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Slippery Slope: Sledding can be Dangerous Without Proper Precautions

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    Is a Sledding Ban on the Horizon in Your Community?

     

    When the news broke in early January 2015 that various cities in New Jersey, Iowa, Indiana, Nebraska,  Illinois and elsewhere were considering a sledding ban, you could almost hear the collective "Noooo!" from kids everywhere. Even parents polled by media outlets overwhelmingly oppose a sledding ban. Take a look at this poll from MetroParent in Milwaukee, or this one from The Today Show.

    While some states are protected by immunity laws, in other states sledding injuries have led to lawsuits, and municipalities have had to pay out millions of dollars to the injured. It's no wonder some cities don't want to take that financial risk.

     

    Take Care to Prevent Injuries

    Regardless of your stance on a sledding ban, most people can agree that kids on slippery saucers careening down an icy hill at upwards of 25 miles per hour can be dangerous.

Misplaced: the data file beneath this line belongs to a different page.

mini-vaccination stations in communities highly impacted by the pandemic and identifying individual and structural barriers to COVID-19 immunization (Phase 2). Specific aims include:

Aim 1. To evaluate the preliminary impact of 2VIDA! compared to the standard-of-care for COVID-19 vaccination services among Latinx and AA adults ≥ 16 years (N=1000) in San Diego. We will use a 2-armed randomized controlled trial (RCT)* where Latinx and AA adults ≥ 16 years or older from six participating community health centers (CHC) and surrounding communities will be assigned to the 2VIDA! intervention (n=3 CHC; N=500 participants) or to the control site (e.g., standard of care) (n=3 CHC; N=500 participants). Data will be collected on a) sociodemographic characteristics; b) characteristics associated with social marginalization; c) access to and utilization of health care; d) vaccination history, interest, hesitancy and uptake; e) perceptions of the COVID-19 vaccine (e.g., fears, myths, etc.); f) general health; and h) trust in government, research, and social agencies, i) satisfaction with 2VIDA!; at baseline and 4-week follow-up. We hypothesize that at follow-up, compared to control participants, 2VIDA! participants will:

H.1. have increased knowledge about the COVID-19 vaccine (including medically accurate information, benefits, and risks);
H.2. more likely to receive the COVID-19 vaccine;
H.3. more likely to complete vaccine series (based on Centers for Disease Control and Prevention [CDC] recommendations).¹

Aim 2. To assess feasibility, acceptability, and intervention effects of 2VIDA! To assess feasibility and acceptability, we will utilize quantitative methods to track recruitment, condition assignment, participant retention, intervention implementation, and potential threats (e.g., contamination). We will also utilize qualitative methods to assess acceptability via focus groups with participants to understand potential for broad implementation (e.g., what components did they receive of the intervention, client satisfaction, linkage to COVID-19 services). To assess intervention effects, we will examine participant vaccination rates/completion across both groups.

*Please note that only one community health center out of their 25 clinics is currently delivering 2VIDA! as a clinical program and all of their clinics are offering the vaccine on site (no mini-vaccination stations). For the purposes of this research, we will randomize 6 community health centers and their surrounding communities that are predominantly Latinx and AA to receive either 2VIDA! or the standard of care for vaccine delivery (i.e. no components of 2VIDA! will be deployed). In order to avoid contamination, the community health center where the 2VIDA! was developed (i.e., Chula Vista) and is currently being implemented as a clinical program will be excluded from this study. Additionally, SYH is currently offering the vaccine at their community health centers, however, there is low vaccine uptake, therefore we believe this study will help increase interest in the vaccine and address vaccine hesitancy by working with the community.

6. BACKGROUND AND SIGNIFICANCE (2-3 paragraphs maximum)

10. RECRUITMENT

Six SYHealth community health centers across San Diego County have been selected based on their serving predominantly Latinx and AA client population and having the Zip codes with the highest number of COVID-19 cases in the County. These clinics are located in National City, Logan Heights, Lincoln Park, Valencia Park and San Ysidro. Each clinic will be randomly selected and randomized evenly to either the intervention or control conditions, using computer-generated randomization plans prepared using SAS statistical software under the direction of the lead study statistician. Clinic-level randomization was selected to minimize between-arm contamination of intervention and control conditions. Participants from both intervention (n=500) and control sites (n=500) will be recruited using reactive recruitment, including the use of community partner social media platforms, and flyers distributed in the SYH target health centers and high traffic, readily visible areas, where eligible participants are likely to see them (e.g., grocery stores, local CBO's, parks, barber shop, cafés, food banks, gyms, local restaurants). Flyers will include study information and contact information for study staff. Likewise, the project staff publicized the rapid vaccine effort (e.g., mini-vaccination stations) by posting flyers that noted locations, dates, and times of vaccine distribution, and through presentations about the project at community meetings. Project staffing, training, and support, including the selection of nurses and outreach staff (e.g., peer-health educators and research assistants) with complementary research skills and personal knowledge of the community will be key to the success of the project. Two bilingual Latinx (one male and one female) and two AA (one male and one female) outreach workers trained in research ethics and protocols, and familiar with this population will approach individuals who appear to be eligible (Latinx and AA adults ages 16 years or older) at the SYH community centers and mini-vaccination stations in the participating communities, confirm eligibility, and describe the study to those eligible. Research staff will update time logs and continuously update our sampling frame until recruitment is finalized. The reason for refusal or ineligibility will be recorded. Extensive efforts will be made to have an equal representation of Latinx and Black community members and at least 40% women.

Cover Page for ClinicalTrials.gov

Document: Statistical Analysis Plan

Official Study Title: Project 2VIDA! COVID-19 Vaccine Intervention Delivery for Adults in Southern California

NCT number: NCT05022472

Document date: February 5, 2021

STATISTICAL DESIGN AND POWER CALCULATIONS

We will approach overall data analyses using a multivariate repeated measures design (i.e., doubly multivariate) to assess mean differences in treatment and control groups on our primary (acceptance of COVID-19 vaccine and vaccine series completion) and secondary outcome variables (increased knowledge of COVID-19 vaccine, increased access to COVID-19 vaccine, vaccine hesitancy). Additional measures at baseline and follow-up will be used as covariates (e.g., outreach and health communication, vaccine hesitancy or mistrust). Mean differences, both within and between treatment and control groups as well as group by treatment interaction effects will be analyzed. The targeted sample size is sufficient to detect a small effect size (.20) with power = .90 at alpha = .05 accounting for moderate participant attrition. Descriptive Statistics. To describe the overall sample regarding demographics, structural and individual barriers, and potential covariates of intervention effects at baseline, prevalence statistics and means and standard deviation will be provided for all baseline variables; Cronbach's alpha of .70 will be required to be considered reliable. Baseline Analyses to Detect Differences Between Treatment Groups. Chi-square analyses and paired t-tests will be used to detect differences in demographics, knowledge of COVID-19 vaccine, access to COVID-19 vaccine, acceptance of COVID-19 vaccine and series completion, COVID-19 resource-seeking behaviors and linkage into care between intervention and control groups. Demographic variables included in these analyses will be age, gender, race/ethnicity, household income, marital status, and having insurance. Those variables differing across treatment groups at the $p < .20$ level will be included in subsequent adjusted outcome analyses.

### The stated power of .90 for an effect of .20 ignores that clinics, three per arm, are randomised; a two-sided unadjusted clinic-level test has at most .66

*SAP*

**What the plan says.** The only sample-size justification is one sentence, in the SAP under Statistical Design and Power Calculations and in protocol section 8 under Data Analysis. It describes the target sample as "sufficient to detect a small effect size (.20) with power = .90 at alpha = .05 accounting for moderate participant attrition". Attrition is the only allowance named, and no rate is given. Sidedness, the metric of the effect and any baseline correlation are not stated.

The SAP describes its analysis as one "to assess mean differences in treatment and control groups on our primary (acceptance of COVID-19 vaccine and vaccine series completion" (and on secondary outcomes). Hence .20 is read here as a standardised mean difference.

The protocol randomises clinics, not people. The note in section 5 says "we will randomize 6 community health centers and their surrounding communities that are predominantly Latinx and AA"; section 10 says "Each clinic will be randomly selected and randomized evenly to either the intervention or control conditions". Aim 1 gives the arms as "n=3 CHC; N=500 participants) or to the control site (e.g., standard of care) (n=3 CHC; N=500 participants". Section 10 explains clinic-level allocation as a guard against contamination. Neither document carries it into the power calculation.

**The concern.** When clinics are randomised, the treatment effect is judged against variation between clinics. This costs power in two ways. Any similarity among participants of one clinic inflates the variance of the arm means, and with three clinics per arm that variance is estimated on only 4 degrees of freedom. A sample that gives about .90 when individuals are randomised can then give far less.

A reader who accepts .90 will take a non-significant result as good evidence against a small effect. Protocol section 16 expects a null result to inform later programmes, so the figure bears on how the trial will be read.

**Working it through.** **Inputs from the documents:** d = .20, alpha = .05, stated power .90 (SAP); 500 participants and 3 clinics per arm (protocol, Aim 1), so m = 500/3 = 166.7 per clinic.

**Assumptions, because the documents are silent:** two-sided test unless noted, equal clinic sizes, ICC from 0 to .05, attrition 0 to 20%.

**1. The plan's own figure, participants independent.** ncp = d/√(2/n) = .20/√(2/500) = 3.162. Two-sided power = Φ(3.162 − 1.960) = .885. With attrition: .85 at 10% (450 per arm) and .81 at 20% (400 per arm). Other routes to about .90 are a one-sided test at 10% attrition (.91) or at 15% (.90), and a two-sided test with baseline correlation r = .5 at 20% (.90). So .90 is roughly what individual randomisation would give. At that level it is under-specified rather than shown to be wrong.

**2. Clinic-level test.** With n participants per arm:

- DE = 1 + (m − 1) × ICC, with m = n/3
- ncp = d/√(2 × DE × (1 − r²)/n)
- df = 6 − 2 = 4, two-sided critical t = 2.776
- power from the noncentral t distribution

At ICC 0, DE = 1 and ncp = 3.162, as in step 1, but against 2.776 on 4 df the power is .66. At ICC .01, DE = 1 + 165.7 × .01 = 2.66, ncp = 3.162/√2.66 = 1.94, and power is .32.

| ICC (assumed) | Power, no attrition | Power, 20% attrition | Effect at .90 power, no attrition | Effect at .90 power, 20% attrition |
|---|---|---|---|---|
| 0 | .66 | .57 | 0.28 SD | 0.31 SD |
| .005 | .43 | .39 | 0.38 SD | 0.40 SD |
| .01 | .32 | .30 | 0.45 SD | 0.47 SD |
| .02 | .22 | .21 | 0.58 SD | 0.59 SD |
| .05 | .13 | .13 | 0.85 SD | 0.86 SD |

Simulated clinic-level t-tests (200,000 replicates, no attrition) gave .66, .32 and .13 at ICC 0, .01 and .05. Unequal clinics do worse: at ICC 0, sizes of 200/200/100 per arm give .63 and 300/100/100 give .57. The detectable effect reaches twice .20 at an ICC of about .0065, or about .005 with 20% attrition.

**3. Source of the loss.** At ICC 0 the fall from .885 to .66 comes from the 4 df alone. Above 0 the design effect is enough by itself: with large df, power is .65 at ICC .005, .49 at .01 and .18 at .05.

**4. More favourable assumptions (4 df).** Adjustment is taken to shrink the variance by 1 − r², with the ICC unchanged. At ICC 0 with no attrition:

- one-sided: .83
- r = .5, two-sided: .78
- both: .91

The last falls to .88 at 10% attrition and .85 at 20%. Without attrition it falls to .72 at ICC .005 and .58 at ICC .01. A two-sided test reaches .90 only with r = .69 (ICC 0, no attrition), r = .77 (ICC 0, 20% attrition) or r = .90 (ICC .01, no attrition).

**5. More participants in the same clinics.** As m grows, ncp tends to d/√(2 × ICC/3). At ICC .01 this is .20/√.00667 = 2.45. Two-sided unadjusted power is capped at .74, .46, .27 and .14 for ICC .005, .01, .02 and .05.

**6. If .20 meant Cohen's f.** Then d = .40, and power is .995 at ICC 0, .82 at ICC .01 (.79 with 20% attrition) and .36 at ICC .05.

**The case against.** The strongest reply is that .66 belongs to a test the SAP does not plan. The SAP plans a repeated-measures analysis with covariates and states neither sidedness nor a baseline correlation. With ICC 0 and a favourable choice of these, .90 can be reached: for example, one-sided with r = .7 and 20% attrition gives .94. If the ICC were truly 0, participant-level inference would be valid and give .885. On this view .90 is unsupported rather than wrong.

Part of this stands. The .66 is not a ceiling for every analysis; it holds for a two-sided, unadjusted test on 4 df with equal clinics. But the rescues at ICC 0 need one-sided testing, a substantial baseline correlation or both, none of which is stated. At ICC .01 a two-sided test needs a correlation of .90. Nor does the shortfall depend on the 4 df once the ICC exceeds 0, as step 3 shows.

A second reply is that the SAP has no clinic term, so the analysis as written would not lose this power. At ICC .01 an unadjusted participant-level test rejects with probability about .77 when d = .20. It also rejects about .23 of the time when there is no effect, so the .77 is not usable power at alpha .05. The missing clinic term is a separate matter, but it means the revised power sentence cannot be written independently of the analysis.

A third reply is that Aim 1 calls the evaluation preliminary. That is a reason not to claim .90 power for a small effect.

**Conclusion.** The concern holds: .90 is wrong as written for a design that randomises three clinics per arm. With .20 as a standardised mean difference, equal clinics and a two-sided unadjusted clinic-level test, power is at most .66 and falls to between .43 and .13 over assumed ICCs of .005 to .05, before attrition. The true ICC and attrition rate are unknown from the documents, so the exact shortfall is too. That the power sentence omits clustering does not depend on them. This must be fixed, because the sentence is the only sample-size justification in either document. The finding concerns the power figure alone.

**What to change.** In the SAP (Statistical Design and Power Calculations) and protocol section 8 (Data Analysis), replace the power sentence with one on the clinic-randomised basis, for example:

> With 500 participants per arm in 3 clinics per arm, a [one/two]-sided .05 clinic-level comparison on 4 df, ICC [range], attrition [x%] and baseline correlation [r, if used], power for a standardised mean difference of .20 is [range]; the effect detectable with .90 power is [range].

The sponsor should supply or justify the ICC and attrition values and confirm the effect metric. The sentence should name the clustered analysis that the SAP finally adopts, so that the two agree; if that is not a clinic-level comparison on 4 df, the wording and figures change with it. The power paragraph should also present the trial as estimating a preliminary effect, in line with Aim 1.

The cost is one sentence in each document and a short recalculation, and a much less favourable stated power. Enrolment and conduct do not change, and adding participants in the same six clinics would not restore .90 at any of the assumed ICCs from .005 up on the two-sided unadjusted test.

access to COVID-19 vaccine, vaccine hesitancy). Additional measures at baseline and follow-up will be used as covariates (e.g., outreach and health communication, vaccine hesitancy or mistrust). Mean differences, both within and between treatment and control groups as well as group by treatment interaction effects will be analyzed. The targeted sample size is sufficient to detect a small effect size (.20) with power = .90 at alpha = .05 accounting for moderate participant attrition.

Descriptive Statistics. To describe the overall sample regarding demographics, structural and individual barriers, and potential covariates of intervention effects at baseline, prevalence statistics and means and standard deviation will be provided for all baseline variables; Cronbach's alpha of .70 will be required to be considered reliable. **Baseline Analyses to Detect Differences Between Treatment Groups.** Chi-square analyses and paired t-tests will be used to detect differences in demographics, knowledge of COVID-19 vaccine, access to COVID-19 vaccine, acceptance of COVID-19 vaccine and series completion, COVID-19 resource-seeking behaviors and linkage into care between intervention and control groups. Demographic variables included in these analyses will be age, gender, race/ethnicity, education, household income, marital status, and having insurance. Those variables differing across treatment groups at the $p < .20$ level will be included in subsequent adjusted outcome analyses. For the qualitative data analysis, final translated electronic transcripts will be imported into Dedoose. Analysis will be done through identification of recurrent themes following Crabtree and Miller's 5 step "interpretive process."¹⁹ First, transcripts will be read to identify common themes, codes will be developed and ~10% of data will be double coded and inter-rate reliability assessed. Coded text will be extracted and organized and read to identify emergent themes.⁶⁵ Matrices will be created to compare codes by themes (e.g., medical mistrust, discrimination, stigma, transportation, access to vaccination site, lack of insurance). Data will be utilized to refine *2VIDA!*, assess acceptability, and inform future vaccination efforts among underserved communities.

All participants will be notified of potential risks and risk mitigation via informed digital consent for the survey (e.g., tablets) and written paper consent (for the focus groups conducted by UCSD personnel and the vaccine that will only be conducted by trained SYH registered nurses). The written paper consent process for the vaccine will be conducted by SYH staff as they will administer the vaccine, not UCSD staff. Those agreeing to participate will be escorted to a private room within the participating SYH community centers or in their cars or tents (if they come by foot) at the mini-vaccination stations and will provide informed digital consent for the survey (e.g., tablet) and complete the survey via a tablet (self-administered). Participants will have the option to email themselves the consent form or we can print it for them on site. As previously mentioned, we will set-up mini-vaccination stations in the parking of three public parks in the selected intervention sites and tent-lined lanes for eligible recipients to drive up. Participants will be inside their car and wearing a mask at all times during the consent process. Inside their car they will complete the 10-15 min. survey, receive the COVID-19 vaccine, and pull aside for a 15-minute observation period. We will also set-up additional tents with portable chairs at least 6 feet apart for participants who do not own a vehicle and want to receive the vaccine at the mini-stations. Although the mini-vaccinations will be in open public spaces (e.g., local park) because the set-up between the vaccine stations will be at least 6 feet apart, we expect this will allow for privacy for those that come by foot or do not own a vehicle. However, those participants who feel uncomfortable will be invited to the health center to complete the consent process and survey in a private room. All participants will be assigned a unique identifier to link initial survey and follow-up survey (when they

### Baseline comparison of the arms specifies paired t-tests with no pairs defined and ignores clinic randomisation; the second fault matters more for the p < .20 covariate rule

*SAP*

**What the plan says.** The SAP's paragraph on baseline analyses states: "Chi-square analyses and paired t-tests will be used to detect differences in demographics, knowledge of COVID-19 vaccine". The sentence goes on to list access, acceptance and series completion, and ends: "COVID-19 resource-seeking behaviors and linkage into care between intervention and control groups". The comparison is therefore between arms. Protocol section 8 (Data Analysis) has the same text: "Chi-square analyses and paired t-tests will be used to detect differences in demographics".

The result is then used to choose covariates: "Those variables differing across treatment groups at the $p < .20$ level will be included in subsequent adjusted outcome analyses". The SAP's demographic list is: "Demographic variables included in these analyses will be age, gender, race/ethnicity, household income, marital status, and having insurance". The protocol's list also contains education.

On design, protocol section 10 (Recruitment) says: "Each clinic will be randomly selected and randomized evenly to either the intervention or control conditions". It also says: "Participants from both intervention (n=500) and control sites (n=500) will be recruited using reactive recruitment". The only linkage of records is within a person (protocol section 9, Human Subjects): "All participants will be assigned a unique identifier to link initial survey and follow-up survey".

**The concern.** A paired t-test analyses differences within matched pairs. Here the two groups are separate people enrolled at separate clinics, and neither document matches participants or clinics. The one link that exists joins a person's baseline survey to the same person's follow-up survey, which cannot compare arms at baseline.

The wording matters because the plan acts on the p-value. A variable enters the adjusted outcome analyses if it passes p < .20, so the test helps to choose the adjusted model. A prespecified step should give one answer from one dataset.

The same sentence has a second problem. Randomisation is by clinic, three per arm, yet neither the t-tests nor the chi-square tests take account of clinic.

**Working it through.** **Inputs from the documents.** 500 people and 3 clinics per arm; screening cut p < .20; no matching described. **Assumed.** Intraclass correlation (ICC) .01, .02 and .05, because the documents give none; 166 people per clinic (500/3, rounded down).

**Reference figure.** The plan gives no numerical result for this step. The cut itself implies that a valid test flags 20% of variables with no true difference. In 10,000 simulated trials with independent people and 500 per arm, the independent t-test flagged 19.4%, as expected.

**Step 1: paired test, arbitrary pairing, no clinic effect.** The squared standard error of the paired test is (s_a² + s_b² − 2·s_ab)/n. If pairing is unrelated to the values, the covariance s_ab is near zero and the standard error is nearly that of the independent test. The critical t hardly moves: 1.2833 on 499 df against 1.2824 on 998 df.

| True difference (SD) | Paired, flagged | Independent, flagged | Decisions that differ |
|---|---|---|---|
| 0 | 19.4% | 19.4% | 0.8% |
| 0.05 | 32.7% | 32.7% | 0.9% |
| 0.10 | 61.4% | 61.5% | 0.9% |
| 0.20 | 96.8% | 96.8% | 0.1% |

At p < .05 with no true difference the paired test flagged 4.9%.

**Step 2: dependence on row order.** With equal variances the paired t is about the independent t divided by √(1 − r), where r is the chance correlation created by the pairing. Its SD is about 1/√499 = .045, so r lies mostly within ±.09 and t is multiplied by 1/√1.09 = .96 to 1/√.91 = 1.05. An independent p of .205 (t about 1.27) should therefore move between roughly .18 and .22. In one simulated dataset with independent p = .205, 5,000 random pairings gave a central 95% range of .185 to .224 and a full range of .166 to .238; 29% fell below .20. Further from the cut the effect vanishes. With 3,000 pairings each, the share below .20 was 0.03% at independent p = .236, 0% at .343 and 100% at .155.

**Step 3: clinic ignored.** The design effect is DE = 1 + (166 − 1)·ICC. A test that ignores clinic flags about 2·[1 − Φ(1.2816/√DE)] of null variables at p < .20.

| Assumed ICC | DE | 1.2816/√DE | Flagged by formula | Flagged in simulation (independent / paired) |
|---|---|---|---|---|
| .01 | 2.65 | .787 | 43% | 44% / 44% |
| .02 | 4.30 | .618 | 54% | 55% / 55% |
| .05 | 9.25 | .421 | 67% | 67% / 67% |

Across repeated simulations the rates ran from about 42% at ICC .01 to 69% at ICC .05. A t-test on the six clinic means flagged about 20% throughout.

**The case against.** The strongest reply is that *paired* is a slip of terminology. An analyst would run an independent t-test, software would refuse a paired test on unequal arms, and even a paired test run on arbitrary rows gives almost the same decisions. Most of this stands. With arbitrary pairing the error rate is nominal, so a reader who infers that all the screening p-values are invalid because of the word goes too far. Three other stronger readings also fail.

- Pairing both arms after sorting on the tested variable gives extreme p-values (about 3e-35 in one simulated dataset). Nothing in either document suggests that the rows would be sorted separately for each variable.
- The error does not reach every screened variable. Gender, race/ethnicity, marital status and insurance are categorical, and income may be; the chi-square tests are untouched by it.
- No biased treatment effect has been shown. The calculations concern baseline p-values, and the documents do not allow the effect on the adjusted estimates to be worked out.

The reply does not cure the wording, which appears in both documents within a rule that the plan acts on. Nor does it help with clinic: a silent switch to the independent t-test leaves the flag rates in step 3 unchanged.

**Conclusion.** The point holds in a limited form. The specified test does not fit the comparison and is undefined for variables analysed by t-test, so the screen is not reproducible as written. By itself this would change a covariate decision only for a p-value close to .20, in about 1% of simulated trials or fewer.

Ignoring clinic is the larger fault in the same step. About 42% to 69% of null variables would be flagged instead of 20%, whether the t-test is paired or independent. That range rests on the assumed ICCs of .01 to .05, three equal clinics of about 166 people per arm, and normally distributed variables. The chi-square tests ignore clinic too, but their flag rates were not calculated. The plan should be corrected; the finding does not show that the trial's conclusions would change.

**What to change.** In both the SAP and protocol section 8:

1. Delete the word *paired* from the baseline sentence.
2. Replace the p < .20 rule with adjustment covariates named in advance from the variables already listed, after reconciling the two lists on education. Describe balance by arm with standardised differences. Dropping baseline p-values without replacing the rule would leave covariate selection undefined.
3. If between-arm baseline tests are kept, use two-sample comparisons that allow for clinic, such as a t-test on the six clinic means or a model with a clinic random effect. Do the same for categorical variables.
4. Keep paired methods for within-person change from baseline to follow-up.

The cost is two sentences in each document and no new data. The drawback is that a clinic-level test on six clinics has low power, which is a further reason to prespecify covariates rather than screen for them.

According to the Center on Injury Research at Nationwide Children's Hospital in Columbus, Ohio, more than 20,000 kids younger than 19 are treated for sledding injuries on average each year. Injuries often occur when the sled hits a stationary object or the child falls off. That's why parents would be wise to purchase sleds that can be controlled with a steering mechanism and brakes.

    If you are planning on taking the kids to the local hill, don't just drop them off, especially if they're under age 10. Stick around while they sled, make sure all sledders wear a helmet – sledding injuries often include skull fractures – and be sure to share these important guidelines with them so they can enjoy tobogganing and sledding safely.

    • Make sure all equipment is in good condition, free of sharp edges and cracks
    • Sled on spacious, gently sloping hills with a level run-off at the end so the sled can safely stop
    • Check slopes for bare spots, holes and obstructions, such as fences, rocks, poles or trees
    • Do not sled on or around frozen lakes, streams or ponds
    • Riders should sit or lay on their back on top of the sled with feet pointing downhill; never sled head first.
    • Dress warmly, and wear thick gloves or mittens and heavy boots to protect against frostbite and injury

    Even if hundreds of communities ban sledding, kids still will find a place to do it. Awareness of one's surroundings and adherence to safety guidelines do not take away from the thrill of sledding, but a trip to the hospital most likely will.

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